Slovenia’s coast on the Adriatic is quite small, with only 29 miles of coastline. Near the northwest borders with Italy and Austria is an alpine mountain region, with mixed mountains and many-rivered valleys to the east. The landscape slopes from sea level along the Adriatic coast to the northern mountains and the top of Mt. Triglav, the highest Slovenian peak at 9,396 feet.
Slovenia is the meeting place for four major European geographic regions: the Alps, the Dinaric mountains, the Pannonian plain, and the Mediterranean hills and plateaus. The Alpine region covers the largest territory, making up much of northwest and north-central Slovenia. The Dinaric mountains range from the western border with Italy to the south-central border with Croatia. The Mediterranean region curves in a crescent along the Adriatic Sea on the west, while the Pannonian plain makes up the northeastern section of the country, along the borders of Austria, Hungary, and Croatia.
Slovenia is the third most forested country in Europe after Finland and Sweden, with about half of the land covered by trees. A Slovenia trip even offers a chance to explore the remains of some primeval forests, with the largest along the south-central border. Grassland covers another quarter of the landscape, while the rest is either mountainous or covered with by various forms of agriculture—fields, gardens, orchards, and vineyards.
The Slovenian region was first inhabited tens of thousands of years ago, but modern history begins with its settlement by the Romans in the first century B.C. They settled into villas along the coast and moved inland to build cities such as Ljubljana and Ptju. These cities still offer those on Slovenia travel a display of Roman architecture.
Alpine Slavs, who were ancestors of present-day Slovenes, moved up various river valleys into the eastern Alpine region in the 6th century AD. There they became a part of Romano-Celtic-Illyrian peoples that had already settled in the area. For the first several decades the Slavs were under the rule of Avar khans, but after the Byzantine emperor Heraclius defeated the Avars, the Slavic ruler Samo reigned over a kingdom that stretched north to Leipzig. By 748, however, the area had come under Frankish rule, and over the next two centuries Bavarian and Magyar invaders moved in, absorbing the Alpine Slavs into their culture and language. Despite the invaders, a small tribe of Slovenes were able to keep their unique culture and language alive during this time.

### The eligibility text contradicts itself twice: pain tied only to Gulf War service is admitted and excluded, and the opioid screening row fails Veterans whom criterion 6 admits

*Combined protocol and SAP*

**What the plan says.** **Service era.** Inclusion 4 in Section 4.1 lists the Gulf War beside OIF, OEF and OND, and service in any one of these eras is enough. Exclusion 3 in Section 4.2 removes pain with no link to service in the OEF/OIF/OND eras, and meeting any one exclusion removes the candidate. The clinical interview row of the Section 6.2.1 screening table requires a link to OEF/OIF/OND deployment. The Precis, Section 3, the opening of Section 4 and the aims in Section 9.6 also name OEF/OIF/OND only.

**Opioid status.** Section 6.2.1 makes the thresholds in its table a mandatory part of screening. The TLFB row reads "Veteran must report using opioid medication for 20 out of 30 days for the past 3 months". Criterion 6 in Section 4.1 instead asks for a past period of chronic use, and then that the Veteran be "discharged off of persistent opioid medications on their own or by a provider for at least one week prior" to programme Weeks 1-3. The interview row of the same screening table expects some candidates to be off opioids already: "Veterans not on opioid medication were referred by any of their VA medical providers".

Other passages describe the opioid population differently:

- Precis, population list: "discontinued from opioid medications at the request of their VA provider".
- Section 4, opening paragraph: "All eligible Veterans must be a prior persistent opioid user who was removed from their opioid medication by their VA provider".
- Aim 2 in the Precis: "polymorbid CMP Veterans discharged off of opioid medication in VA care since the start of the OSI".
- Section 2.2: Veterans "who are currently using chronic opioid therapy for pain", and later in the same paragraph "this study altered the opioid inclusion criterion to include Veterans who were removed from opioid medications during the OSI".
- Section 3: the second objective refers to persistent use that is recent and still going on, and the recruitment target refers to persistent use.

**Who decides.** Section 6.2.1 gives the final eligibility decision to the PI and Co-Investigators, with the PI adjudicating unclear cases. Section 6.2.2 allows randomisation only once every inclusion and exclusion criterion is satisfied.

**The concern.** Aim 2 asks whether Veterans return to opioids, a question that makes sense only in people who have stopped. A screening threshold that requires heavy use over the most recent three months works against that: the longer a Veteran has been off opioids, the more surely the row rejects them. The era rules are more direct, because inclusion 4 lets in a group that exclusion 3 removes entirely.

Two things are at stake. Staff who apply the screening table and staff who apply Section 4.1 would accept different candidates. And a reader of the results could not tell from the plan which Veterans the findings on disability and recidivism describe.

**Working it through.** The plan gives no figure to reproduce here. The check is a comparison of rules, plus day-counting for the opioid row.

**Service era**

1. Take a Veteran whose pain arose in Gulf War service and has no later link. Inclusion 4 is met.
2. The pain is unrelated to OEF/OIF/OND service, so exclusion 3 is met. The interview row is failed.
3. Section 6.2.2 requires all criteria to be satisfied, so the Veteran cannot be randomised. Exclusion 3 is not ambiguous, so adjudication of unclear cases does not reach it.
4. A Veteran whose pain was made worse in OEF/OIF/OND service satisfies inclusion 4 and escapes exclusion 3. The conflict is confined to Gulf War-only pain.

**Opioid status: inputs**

Over the following centuries the Slovenes struggled to maintain their identity, especially after they were assigned to the German part of the Frankish empire. The Germans enserfed the Slovenes, and pressured them to Germanize. It was during these years, however, that the Slovenes were drawn into the Roman Catholic Church and western European civilization. Some early confessions and sermons dating from 1000 AD were the first manuscripts to be written in the Slovene language. In the 1400s, present-day Slovenia came under the ownership of the Hapsburgs. One hundred years later, the Habsburg empire (and the Slovenes within it) experienced the Reformation and counter-Reformation, leaving the area firmly Roman Catholic.
In the early 1800s, Slovene lands became part of Napoleon I’s French empire, which had deep impacts on the culture and politics of the region. Slovene became the official language of the area, resulting in a growing national self-awareness. In 1808, the poet and philologist Jernej Kopitar created the first Slovenian grammar, and as a result of his initiative, the first Slovene-language newspaper was published in 1843.